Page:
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Tough Guy: The Life of Norman Mailer – Heaping on the scorn

Richard Bradford’s biography of the American author is roundly contemptuous

Tough Guy: The life of Norman Mailer
Author: Richard Bradford
ISBN-13: 978-1448218141
Publisher: Bloomsbury
Guideline Price: £20

The challenge before the prospective biographer is one of neutrality: you want to be clear-eyed about your subject’s faults, refrain from fawning, and still get to the heart of what makes them worthy of such appraisal.

But when your subject is Norman Mailer, it’s a different ballgame. The mere facts of his debauched life preclude hagiography. After all, this is a man who stabbed his wife twice.

Richard Bradford’s initially winning approach is to give vent to his disdain for Mailer. Bradford refuses to be in Mailer’s thrall, like a long-suffering family member, rolling his eyes.

Bringing a droll restraint to bear on Mailer’s unwieldy, narcissistic life, Bradford is perceptive about Mailer’s casuistry and subterfuges: “He might continually be speaking in different tongues, but he was always speaking to and of himself.” Such insights are deployed at breakneck speed as Bradford tears through incidents, both outlandish and sidesplitting: Mailer beats up a man for calling his wife’s poodle “queer”; he challenges women to staring matches and male guests to “high-speed headbutting”; and he damningly reviews Waiting for Godot without having seen it, only to then see it and write an apology review, which still decries critics for misunderstanding it.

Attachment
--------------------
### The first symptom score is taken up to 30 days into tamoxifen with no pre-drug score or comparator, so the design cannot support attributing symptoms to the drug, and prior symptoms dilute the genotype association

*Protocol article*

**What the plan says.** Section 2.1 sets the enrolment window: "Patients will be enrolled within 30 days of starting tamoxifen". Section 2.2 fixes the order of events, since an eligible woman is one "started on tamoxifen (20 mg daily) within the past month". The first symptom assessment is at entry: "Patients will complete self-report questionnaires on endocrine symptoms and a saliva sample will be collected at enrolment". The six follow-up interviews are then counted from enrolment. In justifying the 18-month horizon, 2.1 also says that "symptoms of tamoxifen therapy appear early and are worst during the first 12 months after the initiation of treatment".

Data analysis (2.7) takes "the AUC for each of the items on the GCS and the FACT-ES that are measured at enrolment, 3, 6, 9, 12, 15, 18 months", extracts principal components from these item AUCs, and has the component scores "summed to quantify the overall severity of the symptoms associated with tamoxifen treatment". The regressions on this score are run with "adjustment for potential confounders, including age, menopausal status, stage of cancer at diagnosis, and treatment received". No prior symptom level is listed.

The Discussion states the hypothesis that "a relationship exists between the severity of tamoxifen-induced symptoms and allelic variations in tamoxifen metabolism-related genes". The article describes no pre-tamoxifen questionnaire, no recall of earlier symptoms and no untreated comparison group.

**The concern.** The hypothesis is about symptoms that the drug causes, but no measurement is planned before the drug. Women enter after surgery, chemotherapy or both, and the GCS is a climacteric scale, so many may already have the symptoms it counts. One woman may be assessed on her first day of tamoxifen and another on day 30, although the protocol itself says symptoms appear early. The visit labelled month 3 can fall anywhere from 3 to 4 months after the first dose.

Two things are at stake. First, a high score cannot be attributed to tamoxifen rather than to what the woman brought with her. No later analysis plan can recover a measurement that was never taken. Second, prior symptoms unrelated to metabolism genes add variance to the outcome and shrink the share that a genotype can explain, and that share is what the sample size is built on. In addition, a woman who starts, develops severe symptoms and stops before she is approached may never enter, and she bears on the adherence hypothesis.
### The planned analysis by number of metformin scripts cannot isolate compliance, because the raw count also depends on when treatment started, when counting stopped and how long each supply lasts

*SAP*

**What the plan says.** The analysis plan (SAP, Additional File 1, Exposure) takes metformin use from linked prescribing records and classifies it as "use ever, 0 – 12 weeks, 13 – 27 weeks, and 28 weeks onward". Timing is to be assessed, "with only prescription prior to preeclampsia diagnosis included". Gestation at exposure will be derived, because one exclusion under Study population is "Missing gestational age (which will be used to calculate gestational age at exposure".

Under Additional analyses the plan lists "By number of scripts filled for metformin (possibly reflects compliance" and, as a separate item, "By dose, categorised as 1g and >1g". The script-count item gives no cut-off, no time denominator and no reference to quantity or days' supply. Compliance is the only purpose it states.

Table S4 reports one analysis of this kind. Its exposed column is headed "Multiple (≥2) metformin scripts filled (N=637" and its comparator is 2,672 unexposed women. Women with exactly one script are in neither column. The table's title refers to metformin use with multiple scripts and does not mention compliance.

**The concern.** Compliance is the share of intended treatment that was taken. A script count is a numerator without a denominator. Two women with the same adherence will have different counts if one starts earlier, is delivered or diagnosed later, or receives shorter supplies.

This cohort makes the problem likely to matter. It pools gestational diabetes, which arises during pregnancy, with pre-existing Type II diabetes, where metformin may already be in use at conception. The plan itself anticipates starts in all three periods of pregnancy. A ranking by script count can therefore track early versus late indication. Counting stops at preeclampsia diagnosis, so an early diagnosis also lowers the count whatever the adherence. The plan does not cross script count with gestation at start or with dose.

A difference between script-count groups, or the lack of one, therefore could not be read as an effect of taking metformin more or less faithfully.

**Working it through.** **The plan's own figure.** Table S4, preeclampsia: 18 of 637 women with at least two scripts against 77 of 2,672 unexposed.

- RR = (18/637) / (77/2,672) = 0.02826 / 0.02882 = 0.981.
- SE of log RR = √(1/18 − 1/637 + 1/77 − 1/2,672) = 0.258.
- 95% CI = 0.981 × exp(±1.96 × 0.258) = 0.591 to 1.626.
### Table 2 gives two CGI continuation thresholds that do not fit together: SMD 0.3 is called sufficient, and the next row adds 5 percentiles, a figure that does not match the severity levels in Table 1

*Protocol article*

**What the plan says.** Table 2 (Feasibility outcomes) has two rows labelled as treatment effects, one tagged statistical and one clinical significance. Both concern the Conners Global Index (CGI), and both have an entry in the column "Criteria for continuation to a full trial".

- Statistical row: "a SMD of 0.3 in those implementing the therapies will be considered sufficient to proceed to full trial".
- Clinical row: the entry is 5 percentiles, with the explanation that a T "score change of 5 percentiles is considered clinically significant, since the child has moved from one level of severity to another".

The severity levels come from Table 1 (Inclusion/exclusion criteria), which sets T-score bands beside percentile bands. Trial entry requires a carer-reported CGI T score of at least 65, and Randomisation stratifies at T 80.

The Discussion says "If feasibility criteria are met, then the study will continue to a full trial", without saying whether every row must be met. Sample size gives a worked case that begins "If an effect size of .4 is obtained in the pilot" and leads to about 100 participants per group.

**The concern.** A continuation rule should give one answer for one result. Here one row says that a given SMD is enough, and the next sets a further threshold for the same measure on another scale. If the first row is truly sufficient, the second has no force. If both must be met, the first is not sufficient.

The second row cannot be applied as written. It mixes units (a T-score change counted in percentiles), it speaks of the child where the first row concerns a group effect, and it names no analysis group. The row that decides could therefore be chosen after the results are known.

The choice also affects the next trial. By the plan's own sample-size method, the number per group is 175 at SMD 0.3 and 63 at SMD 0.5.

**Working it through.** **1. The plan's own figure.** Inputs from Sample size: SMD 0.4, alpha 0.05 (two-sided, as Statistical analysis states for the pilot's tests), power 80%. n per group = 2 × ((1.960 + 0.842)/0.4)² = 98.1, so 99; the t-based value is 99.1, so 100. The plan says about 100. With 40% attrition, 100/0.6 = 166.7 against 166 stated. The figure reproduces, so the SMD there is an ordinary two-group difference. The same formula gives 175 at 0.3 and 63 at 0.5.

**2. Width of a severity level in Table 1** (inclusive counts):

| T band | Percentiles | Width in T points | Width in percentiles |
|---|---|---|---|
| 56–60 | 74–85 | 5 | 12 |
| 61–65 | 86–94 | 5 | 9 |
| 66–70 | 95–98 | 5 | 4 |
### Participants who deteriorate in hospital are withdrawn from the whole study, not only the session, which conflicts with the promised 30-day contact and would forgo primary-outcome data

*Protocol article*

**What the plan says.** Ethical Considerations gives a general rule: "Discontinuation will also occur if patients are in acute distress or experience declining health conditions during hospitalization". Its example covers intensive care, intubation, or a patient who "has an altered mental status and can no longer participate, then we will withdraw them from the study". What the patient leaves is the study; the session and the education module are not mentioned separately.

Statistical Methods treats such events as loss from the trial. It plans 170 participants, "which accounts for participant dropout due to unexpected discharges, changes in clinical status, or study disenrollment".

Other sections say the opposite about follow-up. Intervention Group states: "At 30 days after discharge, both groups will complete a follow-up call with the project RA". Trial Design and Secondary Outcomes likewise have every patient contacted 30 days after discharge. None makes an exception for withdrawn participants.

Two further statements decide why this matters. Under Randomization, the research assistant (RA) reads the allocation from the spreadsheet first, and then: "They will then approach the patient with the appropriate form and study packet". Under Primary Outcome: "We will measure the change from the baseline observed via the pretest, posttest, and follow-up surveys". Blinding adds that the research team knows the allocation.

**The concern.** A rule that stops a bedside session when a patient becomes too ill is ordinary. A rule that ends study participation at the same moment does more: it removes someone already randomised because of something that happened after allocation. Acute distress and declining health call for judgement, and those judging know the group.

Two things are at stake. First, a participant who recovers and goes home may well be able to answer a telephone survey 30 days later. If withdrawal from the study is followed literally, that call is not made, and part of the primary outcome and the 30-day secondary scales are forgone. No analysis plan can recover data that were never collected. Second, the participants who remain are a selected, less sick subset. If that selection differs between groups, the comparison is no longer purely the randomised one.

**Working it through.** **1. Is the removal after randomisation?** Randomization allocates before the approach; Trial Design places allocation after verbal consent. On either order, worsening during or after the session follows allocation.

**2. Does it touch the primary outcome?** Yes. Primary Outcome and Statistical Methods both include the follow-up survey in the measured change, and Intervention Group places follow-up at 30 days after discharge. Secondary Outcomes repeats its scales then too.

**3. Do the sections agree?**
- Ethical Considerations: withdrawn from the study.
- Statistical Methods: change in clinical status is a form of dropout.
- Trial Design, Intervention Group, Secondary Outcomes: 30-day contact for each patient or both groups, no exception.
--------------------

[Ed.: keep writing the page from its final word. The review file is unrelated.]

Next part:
Such unconstrained behaviour often tipped over into outright nastiness, reaching its terrifying culmination on the night of a party for his mayoral candidacy in 1960 – one extolling the cathartic power of violence and “daring the unknown”. After several fistfights, Mailer nearly killed his second wife.

Bradford traces the trajectory of Mailer’s morbid fixations, which he indulged “not simply as a voyeur but as part of his aesthetic credo”. After a fire broke out at a venue in Boston killing hundreds, a young Mailer enthusiastically perused the dead, fascinated by “how shrunken the bodies” were after being “thoroughly charred”.

Bradford keeps heaping on the scorn: Mailer’s poetry is “execrable”, his polemics “incomprehensible”. You’re waiting for a more conciliatory note to be struck, but in vain. He is roundly contemptuous of Mailer, which, however sincere, means the biography lacks even-handedness. Even a successful takedown must give the devil his due – amid all the incoherence, Mailer’s writing could be incandescent. Besides, being the subject of a biography is a frail position, calling out for grace: you possess none of the hindsight visited upon you by the biographer.